In 1997 Fiji won the first of their two Rugby World Cup Sevens in Hong Kong, beating a stacked South African side in the final that included a string of Springboks such as Bobby Skinstad and the late, great Joost van der Westhuizen. 

That win made Serevi a household name in Fiji, but when he did it all over again in 2005 – this time beating New Zealand – his legend in Hong Kong and across the world was secured. It was not long until he was inducted into the World Rugby Hall of Fame – out on the middle of the field in his beloved Hong Kong.

However, McRobbie’s most vivid memory of Fiji’s 2005 victory is a little … different: “At the 2005 World Cup I was in charge of calling pyrotechnics before the final. I got a bit excited, and cued the fireworks too soon. A rocket went off, and shot right up the Fijian manager’s shorts. Not good! 

“I was praying Fiji would win that one, to save my own skin. Fortunately, for my sake, they did!”

The aftermatch

Believe it or not, South Pacific dominance in Hong Kong found itself challenged by something even more threatening than McRobbie’s intimate firework activity, in the form of the England sevens team. Long before they were absorbed into the Great Britain, England won four Hong Kong Cup finals in five years, in front of ecstatic expat crowds who felt these as home victories.

In 2006, Ben Gollings – the all-time leading points-getter of the Hong Kong Sevens – scored against Fiji on the final play in front of a packed South Stand, and then kicked the winning conversion. Head coach Mike Friday tells how he slipped his captain, Simon Amor, the RFU credit card that evening, to allow the team to push the boat out and celebrate in Hong Kong style. Next morning, Friday asked how the night had gone.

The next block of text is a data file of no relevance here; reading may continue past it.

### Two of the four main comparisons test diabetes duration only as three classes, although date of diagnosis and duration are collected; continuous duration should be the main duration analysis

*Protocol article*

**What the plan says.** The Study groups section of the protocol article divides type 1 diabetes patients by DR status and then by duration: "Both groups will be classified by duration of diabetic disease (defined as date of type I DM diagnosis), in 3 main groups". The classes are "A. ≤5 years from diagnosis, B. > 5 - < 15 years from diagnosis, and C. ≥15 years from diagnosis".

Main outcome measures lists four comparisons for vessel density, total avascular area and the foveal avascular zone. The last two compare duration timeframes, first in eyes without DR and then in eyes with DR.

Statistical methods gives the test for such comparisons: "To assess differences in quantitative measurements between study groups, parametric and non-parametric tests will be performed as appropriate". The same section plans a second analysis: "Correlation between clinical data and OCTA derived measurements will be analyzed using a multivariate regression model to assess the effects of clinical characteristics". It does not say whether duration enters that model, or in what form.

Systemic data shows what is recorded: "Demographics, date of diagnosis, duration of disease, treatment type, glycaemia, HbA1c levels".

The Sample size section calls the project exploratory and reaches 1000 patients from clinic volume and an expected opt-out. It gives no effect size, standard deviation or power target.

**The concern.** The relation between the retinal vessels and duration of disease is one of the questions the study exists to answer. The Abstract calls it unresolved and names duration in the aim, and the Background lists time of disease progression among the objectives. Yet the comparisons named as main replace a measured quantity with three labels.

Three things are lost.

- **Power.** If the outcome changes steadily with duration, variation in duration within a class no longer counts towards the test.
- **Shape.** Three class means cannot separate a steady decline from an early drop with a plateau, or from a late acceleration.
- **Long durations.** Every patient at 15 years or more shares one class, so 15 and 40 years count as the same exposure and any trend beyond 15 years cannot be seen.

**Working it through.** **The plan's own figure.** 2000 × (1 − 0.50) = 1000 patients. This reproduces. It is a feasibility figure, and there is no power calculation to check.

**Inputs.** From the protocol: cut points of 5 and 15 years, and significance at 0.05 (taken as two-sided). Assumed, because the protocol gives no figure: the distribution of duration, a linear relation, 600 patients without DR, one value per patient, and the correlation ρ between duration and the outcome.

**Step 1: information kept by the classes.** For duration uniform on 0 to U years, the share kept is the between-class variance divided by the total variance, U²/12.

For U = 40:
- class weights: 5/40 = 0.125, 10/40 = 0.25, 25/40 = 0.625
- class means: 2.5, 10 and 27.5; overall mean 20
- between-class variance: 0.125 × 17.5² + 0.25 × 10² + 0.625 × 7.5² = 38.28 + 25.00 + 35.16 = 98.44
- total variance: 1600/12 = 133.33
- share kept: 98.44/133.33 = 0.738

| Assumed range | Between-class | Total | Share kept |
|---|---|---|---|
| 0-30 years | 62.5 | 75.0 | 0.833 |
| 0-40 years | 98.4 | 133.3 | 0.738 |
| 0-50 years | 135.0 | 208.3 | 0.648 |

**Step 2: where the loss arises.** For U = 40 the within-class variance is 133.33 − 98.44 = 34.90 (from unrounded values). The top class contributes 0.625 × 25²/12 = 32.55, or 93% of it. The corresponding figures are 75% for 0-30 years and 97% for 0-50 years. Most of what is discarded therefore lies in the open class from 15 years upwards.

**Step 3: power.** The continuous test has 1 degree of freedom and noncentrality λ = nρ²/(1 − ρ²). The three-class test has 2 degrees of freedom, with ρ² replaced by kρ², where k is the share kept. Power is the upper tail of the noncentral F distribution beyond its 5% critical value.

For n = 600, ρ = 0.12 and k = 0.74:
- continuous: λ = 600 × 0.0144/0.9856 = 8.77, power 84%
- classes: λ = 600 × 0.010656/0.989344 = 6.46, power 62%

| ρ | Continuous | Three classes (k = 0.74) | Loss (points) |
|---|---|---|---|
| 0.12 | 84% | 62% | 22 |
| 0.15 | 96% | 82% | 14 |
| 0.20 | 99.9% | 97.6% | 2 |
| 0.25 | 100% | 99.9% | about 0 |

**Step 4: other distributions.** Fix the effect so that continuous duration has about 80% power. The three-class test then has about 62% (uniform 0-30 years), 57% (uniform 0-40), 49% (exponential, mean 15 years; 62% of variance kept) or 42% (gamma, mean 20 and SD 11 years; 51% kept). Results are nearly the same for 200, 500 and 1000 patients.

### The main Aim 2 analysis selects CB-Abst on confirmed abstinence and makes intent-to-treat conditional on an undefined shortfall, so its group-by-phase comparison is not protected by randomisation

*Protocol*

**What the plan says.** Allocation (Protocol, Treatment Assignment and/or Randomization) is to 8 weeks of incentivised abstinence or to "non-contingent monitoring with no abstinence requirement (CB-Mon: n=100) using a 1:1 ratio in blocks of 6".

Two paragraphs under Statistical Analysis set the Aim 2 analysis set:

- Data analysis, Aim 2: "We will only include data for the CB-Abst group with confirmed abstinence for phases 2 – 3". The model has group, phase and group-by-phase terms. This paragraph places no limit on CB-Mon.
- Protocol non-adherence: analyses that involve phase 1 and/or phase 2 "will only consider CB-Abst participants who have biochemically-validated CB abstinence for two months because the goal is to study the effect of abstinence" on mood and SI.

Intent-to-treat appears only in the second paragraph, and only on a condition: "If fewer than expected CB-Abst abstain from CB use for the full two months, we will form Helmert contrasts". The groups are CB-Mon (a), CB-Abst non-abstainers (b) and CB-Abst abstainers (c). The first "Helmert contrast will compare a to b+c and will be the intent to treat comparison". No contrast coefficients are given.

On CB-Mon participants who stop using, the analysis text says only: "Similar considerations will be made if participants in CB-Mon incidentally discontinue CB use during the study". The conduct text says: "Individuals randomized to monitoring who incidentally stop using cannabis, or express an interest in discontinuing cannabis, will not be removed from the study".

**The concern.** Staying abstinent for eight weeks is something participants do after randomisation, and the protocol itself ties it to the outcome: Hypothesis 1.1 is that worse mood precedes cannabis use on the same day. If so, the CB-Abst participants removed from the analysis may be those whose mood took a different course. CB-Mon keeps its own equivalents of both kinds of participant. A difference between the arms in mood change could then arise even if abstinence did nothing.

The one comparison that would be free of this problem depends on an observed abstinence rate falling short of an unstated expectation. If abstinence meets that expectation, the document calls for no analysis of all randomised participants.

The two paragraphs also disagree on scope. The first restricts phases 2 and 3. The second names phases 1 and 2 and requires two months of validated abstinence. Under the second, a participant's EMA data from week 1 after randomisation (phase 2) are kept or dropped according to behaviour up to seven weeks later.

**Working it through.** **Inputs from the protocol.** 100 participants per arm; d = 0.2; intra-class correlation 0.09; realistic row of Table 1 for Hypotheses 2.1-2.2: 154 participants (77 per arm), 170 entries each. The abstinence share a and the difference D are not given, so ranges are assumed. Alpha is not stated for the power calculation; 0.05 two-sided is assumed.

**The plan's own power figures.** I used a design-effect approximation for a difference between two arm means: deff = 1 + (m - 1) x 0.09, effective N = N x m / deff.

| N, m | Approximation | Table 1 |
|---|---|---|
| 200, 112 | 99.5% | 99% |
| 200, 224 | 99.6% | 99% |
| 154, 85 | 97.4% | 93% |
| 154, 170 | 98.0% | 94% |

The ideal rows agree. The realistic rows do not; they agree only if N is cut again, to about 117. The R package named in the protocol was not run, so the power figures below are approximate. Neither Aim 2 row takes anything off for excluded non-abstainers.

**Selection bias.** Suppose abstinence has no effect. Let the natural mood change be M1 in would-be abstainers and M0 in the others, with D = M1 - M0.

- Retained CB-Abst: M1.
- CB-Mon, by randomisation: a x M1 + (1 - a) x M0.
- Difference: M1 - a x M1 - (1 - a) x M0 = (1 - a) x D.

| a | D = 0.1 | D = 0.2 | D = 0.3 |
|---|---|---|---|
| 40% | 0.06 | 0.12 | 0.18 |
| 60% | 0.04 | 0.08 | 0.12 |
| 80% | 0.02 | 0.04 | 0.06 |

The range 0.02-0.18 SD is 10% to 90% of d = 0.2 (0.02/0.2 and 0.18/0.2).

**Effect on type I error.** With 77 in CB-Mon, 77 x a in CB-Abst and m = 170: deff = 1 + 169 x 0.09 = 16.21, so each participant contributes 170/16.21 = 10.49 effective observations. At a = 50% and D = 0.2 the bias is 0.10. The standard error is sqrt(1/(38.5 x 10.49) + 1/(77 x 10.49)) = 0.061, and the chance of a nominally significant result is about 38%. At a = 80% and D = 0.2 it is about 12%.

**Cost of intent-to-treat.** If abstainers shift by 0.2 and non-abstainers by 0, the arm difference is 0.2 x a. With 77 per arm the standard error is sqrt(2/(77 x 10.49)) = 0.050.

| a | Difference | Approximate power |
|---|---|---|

Amor reported that it had been epic. With the RFU card in his pocket, they’d gone for it, but then, Amor said, having wined and dined their way through Hong Kong, “I forgot the pin number. So it’s bankrupted me. What was the pin, again?”

Despite the big move to the mainland next year, and the big move of his own, McRobbie is keen to stress it’s not the end as he prepares a final farewell to the famous stadium. 

“It’s about re-engagement. They’re building a brand spanking new state-of-the-art stadium tailor-made for sevens. The anniversary means 30 years of amazing memories, but there will be many more to come. Forty percent of this year’s tickets have been sold to overseas fans, and we’re on course for a sell-out. The future of the Hong Kong Sevens looks bright.”

So: one last hurrah before they tear the old house down and welcome the bright future. The South Stand will be rocking, and between stints on the mic you may well find me and the rest of the commentary team in the thick of it, dressed as avocados and bananas, because this is one final fling no rugby fan would want to miss.